Brian Galle: The Responsibility Requirement "Is Clearly Constitutional" Based on Congress' Wide Taxation Authority. In an April 5, 2011, post on The Yale Law Journal, Boston College law professor Brian Galle pointed out that the individual responsibility requirement aspect of the ACA is "clearly constitutional under governing Supreme Court precedent" because "the IRR is an exercise of Congress' power '[t]o lay and collect taxes.'" From The Yale Law Journal:
First, let me make clear that the IRR is an exercise of Congress's power "[t]o lay and collect taxes." The federal district courts in Virginia and Florida, as well as some commentators, argue that the IRR is not a tax at all, apparently because it is not clearly labeled as a "tax." Ordinarily, Congress does not have to invoke specifically the source of authority for its enactments. But Randy Barnett and Erik Jensen both argue that courts give special deference to exercises of the taxing power and that the source of this deference is really just a refusal to look behind Congress's choice of the "tax" label. So, on these accounts, if there is no label, there is no special deference.
It takes a particularly obstinate--even hostile--reading of the IRR provision to find that it is not labeled a "tax." True, the result of a failure to obtain insurance is in some places called a "penalty." But the letter t is followed by the letters a and x, in that order, forty-five times in the section of the Tax Code setting out the insurance requirement alone. Those who are subject to the requirement to provide insurance for themselves and their dependents are called "taxpayers." The period for which they are required to carry insurance is called a"taxable year." The amount payable for those who do not acquire qualifying insurance is in part determined according to a "percentage of . . . the taxpayer's household income for the taxable year." "Household income," in turn, is defined as a slight modification of "adjusted gross income," which is not defined in the statute, but which cross-references an important component of the federal income tax.
Once again, the IRR is clearly constitutional under governing Supreme Court precedent, and normatively it should not be otherwise. The IRR solves major social problems, while the constitutional clauses that putatively restrain it serve no purpose at all except resolving long-dead political stalemates. Perhaps those compromises deserve to be honored, if for no other reason than to facilitate future compromise. But honor is fully paid by narrowly respecting the literal terms of the deals; critics who rely on those provisions propose instead some unspecified set of quasi-libertarian norms whose outcome would rest solely in the hands of judges. [The Yale Law Journal, 4/5/11]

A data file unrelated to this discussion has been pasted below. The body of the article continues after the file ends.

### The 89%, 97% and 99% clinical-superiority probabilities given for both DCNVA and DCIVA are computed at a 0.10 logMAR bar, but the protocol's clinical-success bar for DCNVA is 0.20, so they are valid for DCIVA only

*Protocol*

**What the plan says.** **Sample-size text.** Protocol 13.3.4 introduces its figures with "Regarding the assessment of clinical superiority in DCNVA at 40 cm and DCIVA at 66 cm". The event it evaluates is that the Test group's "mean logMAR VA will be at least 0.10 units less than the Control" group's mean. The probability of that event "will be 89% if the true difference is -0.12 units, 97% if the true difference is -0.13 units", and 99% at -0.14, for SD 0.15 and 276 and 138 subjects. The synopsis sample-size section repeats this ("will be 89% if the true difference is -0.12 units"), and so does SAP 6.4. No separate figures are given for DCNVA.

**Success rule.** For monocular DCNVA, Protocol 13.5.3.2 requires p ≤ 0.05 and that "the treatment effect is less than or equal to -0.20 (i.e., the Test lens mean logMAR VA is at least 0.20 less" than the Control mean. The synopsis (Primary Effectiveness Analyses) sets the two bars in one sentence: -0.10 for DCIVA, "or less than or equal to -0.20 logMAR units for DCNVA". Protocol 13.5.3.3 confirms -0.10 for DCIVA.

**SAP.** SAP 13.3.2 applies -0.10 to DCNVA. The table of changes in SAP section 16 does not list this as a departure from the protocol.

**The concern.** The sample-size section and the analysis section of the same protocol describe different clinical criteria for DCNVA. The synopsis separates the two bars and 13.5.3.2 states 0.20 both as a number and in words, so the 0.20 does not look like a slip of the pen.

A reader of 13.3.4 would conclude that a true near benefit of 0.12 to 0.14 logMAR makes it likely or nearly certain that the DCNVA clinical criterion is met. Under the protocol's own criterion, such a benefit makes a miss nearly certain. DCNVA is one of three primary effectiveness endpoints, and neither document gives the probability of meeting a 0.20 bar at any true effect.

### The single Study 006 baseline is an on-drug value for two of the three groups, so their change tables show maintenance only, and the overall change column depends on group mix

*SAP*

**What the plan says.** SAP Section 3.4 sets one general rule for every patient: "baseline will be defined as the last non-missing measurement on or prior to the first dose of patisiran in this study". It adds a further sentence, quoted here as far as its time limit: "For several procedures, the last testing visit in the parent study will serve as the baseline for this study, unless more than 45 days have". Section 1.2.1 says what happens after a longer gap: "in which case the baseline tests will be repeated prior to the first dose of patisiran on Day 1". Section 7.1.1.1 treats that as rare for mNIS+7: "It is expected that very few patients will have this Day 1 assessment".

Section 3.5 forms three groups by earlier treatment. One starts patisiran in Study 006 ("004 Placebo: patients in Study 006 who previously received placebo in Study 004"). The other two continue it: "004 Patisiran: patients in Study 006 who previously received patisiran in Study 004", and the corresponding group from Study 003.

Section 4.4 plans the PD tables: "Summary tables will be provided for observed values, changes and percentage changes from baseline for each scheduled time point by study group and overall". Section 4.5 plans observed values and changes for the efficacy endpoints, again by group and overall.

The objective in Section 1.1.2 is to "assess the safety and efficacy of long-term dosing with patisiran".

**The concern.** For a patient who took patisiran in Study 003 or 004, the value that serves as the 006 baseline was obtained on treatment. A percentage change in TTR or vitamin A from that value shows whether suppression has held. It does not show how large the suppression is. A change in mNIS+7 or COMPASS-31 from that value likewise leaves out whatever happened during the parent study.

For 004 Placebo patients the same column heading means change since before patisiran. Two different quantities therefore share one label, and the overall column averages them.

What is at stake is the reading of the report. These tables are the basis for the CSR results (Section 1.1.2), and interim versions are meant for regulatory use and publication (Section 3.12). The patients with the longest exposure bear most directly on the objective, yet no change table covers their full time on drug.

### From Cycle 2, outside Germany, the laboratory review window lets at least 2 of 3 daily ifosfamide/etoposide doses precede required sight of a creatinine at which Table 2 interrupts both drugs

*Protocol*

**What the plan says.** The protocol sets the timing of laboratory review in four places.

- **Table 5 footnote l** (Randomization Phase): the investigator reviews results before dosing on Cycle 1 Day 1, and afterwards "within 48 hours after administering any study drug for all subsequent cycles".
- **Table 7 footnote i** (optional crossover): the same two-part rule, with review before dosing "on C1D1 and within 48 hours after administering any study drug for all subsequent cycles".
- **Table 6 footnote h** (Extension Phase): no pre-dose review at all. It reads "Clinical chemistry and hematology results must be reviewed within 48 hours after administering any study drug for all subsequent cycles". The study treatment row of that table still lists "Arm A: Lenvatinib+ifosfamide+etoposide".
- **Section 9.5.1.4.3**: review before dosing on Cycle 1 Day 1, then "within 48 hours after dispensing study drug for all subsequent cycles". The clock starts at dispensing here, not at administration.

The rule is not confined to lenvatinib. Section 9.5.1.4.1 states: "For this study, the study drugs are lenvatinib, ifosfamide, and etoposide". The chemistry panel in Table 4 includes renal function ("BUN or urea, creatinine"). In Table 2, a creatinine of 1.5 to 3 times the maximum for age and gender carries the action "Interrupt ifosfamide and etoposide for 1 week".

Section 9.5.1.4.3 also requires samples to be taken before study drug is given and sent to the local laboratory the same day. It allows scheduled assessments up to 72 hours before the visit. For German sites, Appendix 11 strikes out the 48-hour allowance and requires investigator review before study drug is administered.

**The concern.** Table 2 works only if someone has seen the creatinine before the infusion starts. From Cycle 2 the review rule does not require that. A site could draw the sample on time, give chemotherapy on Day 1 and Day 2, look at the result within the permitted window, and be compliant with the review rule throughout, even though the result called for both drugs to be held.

CAP: Decisions Against ACA Were "Wrong" Because Of Congress' "Broad Leeway In How It Raises Money." In a March 7 post, the Center for American Progress pointed out that a previous 11th Circuit decision against the Affordable Care Act "was wrong" in part because of Congress' "broad leeway in how it raises money." From the Center for American Progress:
Congress has broad leeway in how it raises money
Congress also has the authority to "lay and collect taxes" under the Constitution. This power to tax also supports the minimum coverage provision, which works by requiring individuals who do not carry health insurance to pay slightly more income taxes. Taxpayers who refuse insurance must pay more in taxes while those who do carry insurance are exempt from this new tax. For this reason, the law is no different than dozens of longstanding tax exemptions, including the mortgage interest tax deduction, which allows people who take out home mortgages to pay lower taxes than people who do not. [Center for American Progress, 3/7/12]